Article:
Cape Coral is the largest city between Tampa and Miami, and its residents and tourists enjoy kayaking, watersports, and outdoor recreation 365 days of the year. Many homes are bordered by 400+ miles of scenic canals, which have earned the City the nickname Venice of America. Now, bicyclists and pedestrians have more options to safely enjoy the outdoors and connect to the community with the opening of Phase I of the City’s Shared Use Non-Motorized Trail (SUN) Trail designed by VHB. The Trail, 12 feet in width, includes the City’s first pedestrian bridge, situated over Zanzibar Canal, and is part of a statewide network of high priority paved multi-use trail corridors for bicyclists and pedestrians that are physically separated from vehicular traffic.
The Kismet Trail Phase I is in North Cape Coral and runs 3.4 miles along Van Buren Parkway, El Dorado Blvd, and Kismet Pkwy between Burnt Stone Road and Nelson Road. It was funded by a grant from Florida Department of Transportation SUN Trail program as a critical link in the Florida Greenways and Trail network. Phase II extends approximately 2.9 miles to Del Prado Blvd and will include two additional pedestrian bridges.
An integrated team of VHB transportation designers, planners, and water resource professionals provided a holistic approach to the project to balance sustainability and safety with aesthetics that enhance the surrounding communities.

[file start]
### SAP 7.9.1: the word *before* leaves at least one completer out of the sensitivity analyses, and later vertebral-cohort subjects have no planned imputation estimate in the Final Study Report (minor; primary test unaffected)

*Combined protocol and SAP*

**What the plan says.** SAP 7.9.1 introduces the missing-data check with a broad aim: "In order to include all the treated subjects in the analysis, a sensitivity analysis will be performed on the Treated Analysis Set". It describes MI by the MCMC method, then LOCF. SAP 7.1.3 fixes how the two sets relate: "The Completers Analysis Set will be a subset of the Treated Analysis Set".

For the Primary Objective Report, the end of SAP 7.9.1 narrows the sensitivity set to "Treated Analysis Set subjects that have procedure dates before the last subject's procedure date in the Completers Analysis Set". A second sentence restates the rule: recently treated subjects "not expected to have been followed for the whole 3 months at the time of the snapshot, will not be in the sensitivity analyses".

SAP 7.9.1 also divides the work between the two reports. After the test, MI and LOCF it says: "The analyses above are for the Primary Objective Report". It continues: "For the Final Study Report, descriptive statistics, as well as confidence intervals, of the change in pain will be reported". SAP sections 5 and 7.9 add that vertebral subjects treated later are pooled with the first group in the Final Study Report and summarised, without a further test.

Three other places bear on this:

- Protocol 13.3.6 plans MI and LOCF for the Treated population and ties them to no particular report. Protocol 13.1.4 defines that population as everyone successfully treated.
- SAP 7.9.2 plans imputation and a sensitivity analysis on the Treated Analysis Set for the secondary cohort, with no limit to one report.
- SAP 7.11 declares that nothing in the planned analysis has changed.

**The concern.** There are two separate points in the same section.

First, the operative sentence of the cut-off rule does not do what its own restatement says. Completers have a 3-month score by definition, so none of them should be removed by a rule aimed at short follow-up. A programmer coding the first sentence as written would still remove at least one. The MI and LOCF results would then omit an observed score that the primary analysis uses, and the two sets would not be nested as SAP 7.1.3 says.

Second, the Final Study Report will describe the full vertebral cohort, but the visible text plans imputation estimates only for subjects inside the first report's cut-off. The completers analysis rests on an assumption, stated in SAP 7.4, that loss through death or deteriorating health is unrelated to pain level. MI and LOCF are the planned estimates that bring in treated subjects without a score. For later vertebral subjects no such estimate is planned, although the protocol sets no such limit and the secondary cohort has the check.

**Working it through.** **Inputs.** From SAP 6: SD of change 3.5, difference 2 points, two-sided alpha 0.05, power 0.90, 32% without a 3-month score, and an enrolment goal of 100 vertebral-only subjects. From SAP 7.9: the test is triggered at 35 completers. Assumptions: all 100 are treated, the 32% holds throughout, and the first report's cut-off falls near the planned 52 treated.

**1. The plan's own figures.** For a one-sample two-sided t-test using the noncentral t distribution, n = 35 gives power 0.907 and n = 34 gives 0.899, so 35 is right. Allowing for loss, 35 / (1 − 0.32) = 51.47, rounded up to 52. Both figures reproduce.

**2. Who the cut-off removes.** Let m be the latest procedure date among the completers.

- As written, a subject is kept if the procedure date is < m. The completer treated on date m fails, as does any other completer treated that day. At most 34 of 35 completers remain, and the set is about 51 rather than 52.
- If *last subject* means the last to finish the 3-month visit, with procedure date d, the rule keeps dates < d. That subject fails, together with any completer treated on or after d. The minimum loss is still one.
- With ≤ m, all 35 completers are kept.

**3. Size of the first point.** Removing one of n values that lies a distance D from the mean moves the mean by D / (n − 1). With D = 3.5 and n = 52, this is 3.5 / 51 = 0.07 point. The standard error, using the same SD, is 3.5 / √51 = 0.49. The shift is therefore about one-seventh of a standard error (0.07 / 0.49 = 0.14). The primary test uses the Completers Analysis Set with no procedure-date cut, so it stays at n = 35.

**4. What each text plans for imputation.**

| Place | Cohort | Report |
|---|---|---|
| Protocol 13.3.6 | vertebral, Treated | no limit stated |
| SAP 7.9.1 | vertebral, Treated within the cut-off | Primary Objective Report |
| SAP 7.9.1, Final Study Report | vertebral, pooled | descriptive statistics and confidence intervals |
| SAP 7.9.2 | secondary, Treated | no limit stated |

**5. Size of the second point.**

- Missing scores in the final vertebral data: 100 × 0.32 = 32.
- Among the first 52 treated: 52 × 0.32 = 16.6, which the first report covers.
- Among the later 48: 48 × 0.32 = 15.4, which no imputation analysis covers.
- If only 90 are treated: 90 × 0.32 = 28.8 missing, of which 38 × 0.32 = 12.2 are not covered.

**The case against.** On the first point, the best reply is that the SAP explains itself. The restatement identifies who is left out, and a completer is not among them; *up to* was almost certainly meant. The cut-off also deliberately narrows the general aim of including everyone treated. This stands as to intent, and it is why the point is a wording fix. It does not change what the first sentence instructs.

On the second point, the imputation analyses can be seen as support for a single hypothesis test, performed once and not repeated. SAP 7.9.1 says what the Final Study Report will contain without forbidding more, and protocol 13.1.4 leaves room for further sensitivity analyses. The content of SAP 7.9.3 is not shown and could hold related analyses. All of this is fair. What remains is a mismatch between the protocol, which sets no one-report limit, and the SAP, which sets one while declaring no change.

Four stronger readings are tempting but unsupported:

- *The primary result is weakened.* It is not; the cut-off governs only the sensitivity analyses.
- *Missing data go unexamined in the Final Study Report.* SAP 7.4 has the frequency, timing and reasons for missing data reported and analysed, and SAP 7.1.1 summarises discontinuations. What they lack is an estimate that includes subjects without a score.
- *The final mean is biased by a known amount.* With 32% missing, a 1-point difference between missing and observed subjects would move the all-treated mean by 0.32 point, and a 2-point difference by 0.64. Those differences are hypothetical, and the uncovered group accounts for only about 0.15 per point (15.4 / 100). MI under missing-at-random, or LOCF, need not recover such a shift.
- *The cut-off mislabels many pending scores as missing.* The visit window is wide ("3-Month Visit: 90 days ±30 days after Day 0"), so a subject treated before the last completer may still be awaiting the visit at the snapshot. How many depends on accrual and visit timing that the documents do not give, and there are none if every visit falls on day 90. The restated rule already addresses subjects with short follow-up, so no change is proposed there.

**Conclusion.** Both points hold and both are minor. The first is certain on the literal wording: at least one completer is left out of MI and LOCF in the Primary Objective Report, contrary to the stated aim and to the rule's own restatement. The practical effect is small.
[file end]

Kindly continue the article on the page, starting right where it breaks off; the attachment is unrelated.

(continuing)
Early in the process VHB knew that stormwater drainage would be an issue, especially since parts of the path bisect residential driveways and extreme climate events are concerns in coastal communities. Team member Q Grady Minor & Associates designed a closed drainage network incorporating curb and gutter sections to improve the limited available right-of-way to collect and convey surface runoff.
“The SUN Trail segment provides important links for pedestrians and bicyclists in the City and enhances their established network of bike trails,” said Mark Bertoncini, Director of Transportation. “Multimodal paths like these give people safe, sustainable options beyond automobiles. That’s more important than ever in a fast-growing community like Cape Coral.”
VHB worked closely with state and local agencies, and Pimolmas Tan and Persides Zambrano from the City of Cape Coral, to move preparation of the design and approvals forward. This included developing a Community Awareness Plan to keep stakeholders, such as property owners and the public, aware of anticipated construction and gather feedback to enhance the project.
VHB and team members also provided right-of-way surveys, environmental surveys, trail design, drainage and structural design, maintenance of traffic, utilities, geotechnical investigation, environmental permitting, construction administration and bidding assistance.
Phase 2 of the SUN Trail through Cape Coral is scheduled to kick-off in 2025.